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A woman in her early 40s, HIV-positive, non-compliant to highly active antiretroviral therapy (HAART) and in stage C3 of AIDS. There were no other active sexually transmitted infections, except vulvar condylomatosis known for 12 years and unsuccessfully treated with oral isotretinoin, interferon and cryotherapy. She presented a ‘cauliflower-like’ mass in the vulva and perianal region with 35×11 cm, which had worsened in the last year (figure 1). Multiple full-thickness biopsies were performed. Histological analysis revealed epidermal hyperplasia, hyperkeratosis and koilocytosis with no evidence of dysplasia or malignant transformation. Colposcopic and proctoscopic examinations were normal and pelvic magnetic resonance showed no signs of deep infiltration. The case was evaluated by a multidisciplinary team of gynaecologists, plastic surgeons and dermatologists. Since previous topical treatments were unsuccessful and imiquimod would be too expensive for the patient considering the large extension of the lesion, surgical approach was decided. The patient was submitted to surgical excision of the mass with electrosurgery and curettage, and the wound was intentionally left open to heal by secondary intention. Histological examination confirmed no evidence of malignant transformation. At 1 year follow-up, the patient showed no signs of local recurrence, except for the presence of perianal condylomas, later treated with cryotherapy. With appropriate compliance to antiretroviral medication, the patient is currently in stage C2 of AIDs and disease free at 7-year follow-up (figure 2).
Buschke-Löwenstein condylomas are extremely rare benign tumours and reported cases in developed countries are even scarcer.1 2 Most commonly, they affect the penis and perianal regions, but also the vulva and the vagina.1 These tumours are associated with human papilloma virus and are more frequent in immunocompromised patients.3–5 Even if their histology is benign and there is no distant metastisation, they may be locally destructive with propensity for fistulisation, ulceration, abscesses and haemorrhage and, eventually, may prove fatal.6 7 The recurrence rate is high (60%–70%) and malignant transformation may occur in about 30% to 56% of patients.6 8 9 HIV-positive patients present higher susceptibility to rapid progression, recurrence and malignant transformation and may present a clinical challenge in achieving optimal therapeutic management.8 10 11 Screening for other sexually transmitted infections is essential. Due to its rarity, consensus on management and treatment is challenging and many treatment options are mentioned in literature, such as podophyllin, 5-fluorouracil, methotrexate, bleomycin, interferon, oral retinoid therapy and even paiteling.2 9 12–14 Minimally-invasive techniques (cryotherapy, photodynamic therapy, CO2 laser ablation, electrosurgery or curettage) and radiotherapy may also be used in some smaller lesions.2 9 14 Wide surgical excision with tumour-free margins seems to be the most accepted approach for large lesions.15 After the excision, the wound may be left open to granulate or reconstructive surgery with flaps or grafts may be performed, taking into account the size and location of the lesion.14 16–19 Recently, immunotherapy with imiquimod has had success in treating large lesions.20 21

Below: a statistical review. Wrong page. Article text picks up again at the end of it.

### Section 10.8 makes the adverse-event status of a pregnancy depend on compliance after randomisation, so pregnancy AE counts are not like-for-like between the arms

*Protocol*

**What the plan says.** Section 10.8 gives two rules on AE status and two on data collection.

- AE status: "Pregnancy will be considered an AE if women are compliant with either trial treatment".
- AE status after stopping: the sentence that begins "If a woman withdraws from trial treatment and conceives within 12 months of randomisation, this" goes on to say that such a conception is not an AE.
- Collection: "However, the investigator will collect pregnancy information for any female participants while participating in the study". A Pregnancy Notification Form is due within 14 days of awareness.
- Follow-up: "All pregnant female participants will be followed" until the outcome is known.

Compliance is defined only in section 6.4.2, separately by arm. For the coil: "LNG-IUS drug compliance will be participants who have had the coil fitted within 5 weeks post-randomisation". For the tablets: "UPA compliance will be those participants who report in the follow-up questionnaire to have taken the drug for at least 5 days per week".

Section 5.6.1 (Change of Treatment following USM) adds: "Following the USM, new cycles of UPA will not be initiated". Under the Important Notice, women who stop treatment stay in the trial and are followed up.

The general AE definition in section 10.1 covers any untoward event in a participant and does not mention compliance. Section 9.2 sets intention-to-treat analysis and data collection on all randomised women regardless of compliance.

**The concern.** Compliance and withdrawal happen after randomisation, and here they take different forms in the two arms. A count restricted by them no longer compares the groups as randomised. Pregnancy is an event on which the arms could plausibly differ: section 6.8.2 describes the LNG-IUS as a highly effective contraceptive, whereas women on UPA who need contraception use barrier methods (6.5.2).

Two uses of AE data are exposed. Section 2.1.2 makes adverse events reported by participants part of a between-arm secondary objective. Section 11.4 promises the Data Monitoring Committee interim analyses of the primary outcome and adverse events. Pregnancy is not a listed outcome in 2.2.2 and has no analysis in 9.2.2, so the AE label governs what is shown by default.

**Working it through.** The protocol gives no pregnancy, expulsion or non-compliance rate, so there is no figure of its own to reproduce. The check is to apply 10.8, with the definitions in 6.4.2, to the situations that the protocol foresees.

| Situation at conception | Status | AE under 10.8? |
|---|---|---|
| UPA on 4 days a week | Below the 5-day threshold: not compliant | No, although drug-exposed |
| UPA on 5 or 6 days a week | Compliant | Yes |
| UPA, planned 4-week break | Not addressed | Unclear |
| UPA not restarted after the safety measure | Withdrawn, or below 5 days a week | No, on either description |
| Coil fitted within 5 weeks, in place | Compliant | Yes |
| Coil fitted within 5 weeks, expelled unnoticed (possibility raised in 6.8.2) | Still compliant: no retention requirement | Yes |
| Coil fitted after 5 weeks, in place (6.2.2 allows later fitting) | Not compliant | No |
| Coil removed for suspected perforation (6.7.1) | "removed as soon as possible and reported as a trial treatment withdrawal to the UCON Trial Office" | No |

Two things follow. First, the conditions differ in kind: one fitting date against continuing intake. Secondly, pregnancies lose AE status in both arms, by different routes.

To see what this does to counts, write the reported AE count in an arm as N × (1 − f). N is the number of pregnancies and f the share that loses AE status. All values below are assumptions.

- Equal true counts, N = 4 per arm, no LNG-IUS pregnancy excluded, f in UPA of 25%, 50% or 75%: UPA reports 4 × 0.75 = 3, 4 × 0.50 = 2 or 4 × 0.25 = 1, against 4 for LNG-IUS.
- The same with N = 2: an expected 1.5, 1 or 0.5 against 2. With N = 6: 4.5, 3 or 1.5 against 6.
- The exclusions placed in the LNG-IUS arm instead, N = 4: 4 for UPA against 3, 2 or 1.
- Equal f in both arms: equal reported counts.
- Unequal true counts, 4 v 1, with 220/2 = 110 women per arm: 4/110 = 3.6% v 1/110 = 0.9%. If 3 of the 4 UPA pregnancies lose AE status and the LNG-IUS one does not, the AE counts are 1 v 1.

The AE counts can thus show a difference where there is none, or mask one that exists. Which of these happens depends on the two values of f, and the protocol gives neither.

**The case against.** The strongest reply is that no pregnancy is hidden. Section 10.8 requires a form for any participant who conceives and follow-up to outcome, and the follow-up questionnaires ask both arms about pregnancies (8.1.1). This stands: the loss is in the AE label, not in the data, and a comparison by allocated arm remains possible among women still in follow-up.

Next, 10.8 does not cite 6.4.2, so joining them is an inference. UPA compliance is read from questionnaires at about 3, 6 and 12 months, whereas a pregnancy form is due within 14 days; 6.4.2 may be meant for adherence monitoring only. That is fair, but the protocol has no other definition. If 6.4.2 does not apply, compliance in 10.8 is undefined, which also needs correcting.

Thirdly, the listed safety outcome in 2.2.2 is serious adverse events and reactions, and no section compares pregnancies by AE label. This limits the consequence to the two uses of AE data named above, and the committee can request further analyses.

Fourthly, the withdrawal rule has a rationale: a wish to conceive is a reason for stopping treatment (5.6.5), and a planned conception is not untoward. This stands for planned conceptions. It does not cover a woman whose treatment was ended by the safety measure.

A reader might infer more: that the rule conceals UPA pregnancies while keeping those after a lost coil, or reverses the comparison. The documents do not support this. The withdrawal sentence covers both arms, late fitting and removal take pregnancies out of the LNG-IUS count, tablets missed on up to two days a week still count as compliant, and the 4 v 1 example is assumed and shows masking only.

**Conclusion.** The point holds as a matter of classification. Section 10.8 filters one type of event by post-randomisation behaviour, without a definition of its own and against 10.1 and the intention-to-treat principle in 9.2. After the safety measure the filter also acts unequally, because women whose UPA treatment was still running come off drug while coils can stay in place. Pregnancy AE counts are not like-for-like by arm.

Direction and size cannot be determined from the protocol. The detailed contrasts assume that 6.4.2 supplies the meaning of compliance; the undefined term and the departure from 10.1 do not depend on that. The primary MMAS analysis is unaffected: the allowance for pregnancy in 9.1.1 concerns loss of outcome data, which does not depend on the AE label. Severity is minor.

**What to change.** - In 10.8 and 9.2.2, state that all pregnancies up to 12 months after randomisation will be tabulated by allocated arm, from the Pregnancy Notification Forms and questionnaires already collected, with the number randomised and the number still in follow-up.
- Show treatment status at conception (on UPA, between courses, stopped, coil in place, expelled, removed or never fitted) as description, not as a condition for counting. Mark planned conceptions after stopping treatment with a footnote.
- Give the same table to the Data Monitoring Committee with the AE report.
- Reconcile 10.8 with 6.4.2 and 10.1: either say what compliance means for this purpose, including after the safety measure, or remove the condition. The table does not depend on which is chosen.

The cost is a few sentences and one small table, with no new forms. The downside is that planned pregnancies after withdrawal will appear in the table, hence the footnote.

Buschke-Löwenstein tumours are extremely rare but have an enormous impact on patients’ physical, mental and social aspects of life. Education of immunocompromised patients is an essential tool to detect this disease in earlier stages and prevent its progression.
Though surgical excision with tumour-free margins seems to be the most accepted approach, other minimally invasive techniques (cryotherapy, photodynamic therapy, electrosurgery) may prove adequate for some patients.
Promising results with some non-surgical options such as imiquimod or paiteling may become a more common option with less residual scaring and lower recurrence rates.
Regular follow-up is mandatory in order to detect early-stage recurrences, especially in immunocompromised patients.
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Contributors JS and MR were directly responsible for the initial diagnosis; JS, MR and DM were responsible for the surgical intervention. AMV, JS and DM were all involved in the follow-up of the patient. All authors were major contributors in writing the manuscript. All authors read and approved the final manuscript.
Funding The authors have not declared a specific grant for this research from any funding agency in the public, commercial or not-for-profit sectors.
Competing interests None declared.
Provenance and peer review Not commissioned; externally peer reviewed.